I wrote a little poem for my darling Dad’s funeral and nearly got through it without crumbling into a soggy heap. For safety I printed out two sheets of A4 – one with “We apologise for the interruption”, followed by “Normal service will be resumed soon.” When I lost my composure, it gave me a couple of seconds to take deep diaphragm breaths and the packed chapel a moment to giggle at something that Dad would have found hilarious. What a sense of humour he had. Often inappropriate, constantly erupting and breaking any tension around him. Laughter has a wonderful way of restoring balance, doesn’t it? He would be deeply philosophical, sometimes probing the inner-most bleakness of the soul and would then round it off with a pun or a quote, but mostly a silly expression, creased up face and inner laughter that was infectious. There is one precious memory that I try to bring to the front of my thinking whenever a wave of grief threatens to de-rail any plan or mundane action. It works on every level – visual, sound and emotional. Dad and I sharing a joke (often something that only we would understand), both in fits of hysterics, tears streaming down our faces, knowing looks between us. Accompanied by the sound of high-pitched, agonised screeching laughter, followed by a weak plea of “please, no more …” Then the utter joy of being questioned about what was so funny, when we both knew that neither of us could remember and the look of understanding between us when we were eventually urged to calm down. Oh Dad, I’m going to miss that so much. Luckily my darling husband is an entertainer and we laugh together every day at something, And it’s the best times with my darling sister too when we’re both in “Dadsterics” about something that wouldn’t amuse anyone else. Joy.

When I was about 6 Dad started to teach me to play violin and the first tune I scraped out was “Twinkle, twinkle, little star”. You can hear it now can’t you? Loud rasping notes vibrating in protest from strings being assaulted by a heavy bow. I think I eventually got to Grade 3 violin, however I stopped when I couldn’t get the image of my Dad’s face in hysterics at some violin beginner’s concert. He couldn’t stand badly-played violin, him being a professional player and even though he would never have said it to me, I really did sound terrible and I knew deep down that I’d rather have Dad laughing at a common joke, than at my terrible fiddling. That memory inspired this poem.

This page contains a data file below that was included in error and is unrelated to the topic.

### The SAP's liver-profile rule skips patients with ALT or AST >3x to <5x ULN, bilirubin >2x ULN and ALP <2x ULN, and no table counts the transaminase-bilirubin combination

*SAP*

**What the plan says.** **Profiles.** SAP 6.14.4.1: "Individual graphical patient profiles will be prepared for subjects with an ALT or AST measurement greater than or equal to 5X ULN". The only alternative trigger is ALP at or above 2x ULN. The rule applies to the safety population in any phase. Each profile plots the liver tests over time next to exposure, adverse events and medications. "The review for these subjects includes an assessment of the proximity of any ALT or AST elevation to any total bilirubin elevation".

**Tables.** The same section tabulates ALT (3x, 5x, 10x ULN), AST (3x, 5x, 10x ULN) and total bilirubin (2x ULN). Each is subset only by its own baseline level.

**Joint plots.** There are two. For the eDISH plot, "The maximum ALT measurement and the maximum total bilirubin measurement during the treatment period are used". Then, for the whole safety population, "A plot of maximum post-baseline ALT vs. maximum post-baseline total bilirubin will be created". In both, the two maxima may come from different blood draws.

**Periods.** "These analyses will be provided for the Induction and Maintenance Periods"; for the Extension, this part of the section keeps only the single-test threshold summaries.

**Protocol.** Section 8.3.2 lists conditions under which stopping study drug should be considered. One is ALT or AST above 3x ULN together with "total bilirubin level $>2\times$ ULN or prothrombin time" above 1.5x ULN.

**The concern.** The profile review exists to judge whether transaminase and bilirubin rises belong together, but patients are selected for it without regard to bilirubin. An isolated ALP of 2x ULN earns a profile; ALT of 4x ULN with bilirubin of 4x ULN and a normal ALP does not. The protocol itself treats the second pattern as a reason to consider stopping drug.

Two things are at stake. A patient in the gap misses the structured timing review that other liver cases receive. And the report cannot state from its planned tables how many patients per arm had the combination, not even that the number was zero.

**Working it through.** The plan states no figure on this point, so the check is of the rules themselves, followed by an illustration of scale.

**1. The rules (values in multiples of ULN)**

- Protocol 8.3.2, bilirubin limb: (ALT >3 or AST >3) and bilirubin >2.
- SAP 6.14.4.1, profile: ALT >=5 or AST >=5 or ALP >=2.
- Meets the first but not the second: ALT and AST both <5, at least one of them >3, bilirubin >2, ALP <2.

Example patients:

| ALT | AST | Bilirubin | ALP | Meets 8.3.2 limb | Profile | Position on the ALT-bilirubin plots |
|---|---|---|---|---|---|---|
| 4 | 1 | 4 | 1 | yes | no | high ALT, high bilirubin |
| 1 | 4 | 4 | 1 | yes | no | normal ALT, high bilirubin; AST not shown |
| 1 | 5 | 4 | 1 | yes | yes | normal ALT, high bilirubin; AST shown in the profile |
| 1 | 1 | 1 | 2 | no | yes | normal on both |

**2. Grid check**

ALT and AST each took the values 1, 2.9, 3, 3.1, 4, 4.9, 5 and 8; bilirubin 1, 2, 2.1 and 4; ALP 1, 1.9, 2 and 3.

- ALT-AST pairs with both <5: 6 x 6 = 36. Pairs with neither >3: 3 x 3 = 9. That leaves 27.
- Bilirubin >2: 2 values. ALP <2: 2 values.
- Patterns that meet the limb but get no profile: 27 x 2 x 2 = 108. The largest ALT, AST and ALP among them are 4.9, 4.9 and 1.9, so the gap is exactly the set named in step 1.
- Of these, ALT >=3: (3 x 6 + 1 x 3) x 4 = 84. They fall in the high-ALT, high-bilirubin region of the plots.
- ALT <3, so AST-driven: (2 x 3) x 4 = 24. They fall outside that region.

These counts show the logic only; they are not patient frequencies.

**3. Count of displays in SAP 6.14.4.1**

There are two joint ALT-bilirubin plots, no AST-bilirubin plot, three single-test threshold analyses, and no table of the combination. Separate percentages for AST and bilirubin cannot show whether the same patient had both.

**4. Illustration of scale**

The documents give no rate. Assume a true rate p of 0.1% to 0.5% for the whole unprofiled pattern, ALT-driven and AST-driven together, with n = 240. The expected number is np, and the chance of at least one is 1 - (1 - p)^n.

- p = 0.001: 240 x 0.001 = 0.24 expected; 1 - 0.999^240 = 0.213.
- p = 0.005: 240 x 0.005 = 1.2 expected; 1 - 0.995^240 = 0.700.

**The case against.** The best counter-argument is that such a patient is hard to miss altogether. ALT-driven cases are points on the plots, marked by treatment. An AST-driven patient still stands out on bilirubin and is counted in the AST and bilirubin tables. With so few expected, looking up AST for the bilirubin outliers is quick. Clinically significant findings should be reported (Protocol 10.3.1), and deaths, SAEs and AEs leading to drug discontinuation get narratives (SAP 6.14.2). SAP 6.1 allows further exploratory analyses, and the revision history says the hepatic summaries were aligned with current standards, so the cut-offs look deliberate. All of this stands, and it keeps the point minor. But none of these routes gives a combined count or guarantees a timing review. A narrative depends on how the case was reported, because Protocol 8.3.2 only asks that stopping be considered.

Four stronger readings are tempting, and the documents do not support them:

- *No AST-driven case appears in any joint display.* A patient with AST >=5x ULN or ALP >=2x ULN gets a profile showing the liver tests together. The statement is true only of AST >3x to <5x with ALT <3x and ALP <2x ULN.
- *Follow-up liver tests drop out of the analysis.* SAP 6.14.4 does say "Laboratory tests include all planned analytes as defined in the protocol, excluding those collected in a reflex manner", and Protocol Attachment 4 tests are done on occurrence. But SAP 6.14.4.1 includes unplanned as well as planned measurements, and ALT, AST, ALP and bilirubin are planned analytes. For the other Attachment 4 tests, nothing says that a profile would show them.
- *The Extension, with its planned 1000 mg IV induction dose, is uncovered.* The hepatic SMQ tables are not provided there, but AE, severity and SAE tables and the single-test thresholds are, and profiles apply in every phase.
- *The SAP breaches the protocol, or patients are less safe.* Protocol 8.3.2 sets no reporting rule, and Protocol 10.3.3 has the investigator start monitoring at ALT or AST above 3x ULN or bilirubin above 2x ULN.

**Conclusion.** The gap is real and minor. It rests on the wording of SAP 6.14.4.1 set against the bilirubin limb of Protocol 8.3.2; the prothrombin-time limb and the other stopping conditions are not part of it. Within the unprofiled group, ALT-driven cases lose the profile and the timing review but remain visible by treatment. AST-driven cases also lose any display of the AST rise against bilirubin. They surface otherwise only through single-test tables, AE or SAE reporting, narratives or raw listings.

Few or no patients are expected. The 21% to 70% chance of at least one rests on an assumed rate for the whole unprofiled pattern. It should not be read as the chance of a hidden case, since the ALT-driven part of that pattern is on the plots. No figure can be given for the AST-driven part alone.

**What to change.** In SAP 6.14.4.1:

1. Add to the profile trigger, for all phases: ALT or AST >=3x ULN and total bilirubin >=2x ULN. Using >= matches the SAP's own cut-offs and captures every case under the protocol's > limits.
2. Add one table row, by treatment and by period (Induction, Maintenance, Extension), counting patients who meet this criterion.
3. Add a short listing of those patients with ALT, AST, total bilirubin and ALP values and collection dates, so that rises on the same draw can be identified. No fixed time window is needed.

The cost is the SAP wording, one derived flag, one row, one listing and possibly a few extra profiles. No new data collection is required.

Oh, and he also loved pork pies, even though he knew he shouldn’t really eat them. But he ate them anyway and made naughty faces behind the backs of anyone who told him otherwise.

This poem is called TWINKLE, TWINKLE, GIANT STAR

I’ve loved my dad for sixty years, Well, 59 if truth be told,

We laughed together, reduced to tears with the jokes and anecdotes he told.

He played with words and had great fun with silly names and risque rhyming.

He gave me the gift of the painful pun and the delicate art of …

timing.

C urious, clever and

H alf of me

A lways up for a cup of tea

R obust, riotous

L oving and kind

E ver amazing with his

S prightly mind.

Aged four I’d creep around our flat, not jumping or bumping or anything like that.

Because Dad would be playing his 78s. “Don’t scratch Yascha Heifetz!” or any of the greats..

He’d put on a record to tell a story – Noddy and Big Ears in all their glory,

And The Happy Prince was all the rage – “Sit back and listen, now turn the page.”

I remember him practicing the violin for hours as music was life’s soundtrack at Audley Towers.

“You sound like Pagannini” I laughed and teased. Although he was laughing, I knew he was pleased.

What joy when one day while at Radio 2, I booked him to play on a show – like you do.

My lovely Dad and the Fortuna Quartet, A moment of music I’ll never forget.

My father Charles, our Charlie, Dad. Although today I’m sensationally sad

You always taught me to look ahead and bouncing around are those words you said.

Open yourself up for the joy of success,

Don’t brace yourself for failure. 

Promise me? 

Yes.

Always upbeat and stressy seldom, this marvellous man, Charles Edward Beldom.

Keep twinkling, twinkling, giant star and I’ll keep looking up wondering which one you are.

Up above – keeping watch from the sky. In the perpetual search for the perfect pork pie.

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